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Reviewed by Jack Magnus for Readers' Favorite
Over the Next Horizon: In Retrospect is a nonfiction memoir, which includes a collection of short fiction and nonfiction articles, written by Brian D. Ratty. Ratty is a published nonfiction and fiction author with a special interest in history; he’s also a retired media executive, publisher, and a graduate of the prestigious Brooks Institute of Photography. This lifelong Oregon coast resident shares his memories of the war effort as a young boy, watching the shipbuilding that took place in nearby Astoria, Oregon and dreaming of a future where he would be a Navy pilot like the ones he’d see at the Astoria Airport where his father worked. Ratty was a paperboy, starting from when he was twelve years old, and he shares the strangeness of getting up at 4:AM to start his route and the agony of spending his weekend time trying to collect from his customers. After his own military service, the author returned to Oregon and settled into domestic life with a wife and a job as a milkman. His realization that he could be one of those older, disillusioned milkmen twenty years in the future gave him the determination to follow his long-held dream of being a photographer and working in media. Within a week of that decision, he was on his way south to California to study at the Brooks Institute.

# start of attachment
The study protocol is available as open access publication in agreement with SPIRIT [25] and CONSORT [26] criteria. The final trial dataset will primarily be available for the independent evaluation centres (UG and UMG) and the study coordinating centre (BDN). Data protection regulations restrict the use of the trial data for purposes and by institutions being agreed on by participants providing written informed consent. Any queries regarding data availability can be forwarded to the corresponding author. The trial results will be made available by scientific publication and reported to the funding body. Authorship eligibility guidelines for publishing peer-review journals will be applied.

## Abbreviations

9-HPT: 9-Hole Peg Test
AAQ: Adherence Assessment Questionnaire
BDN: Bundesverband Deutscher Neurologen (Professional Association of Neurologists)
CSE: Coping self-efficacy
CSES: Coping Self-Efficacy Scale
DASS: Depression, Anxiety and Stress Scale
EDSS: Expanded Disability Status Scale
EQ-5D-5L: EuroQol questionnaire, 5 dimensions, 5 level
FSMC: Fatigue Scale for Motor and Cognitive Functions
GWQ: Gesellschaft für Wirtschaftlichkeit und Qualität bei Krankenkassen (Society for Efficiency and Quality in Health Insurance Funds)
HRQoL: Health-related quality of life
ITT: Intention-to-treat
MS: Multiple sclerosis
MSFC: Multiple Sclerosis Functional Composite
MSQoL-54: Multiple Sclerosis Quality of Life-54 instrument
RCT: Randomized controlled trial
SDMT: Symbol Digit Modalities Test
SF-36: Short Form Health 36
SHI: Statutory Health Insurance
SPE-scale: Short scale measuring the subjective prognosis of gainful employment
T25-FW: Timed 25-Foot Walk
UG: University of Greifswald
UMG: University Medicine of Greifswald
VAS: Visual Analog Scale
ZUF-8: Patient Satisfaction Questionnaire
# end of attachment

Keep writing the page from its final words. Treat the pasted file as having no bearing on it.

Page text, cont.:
Brian D. Ratty’s nonfiction memoir, Over the Next Horizon: In Retrospect, had me hooked from his first chapter on the Tillamook People. Ratty is a gifted communicator whose love of history, especially the history of his beloved Oregon coast, is evident in each of the historical articles and works of fiction found within this book. His memoirs are marvelous and evoke a poignant sense of mid-twentieth century Americana as he shares his first day of school, his paper routes and the effect of WWII on American lives. There’s a particularly hilarious account of his father’s quirky sense of humor and the prank he played on a guest during one of the couple’s parties. I loved benefiting from Ratty’s insights into and knowledge of the local Native American cultures that once flourished along the Oregon coast. Ratty’s fishing articles are also a delight, especially his story of the trip he took with the “catch and release” fly fisherman down to New Zealand, and his salmon fishing experiences up in Alaska. Ratty’s writing style is smooth and conversational, making reading his stories and memoirs feel as though he’s speaking directly to the reader. He’s got a lot to share, and it’s all good. Over the Next Horizon: In Retrospect is most highly recommended.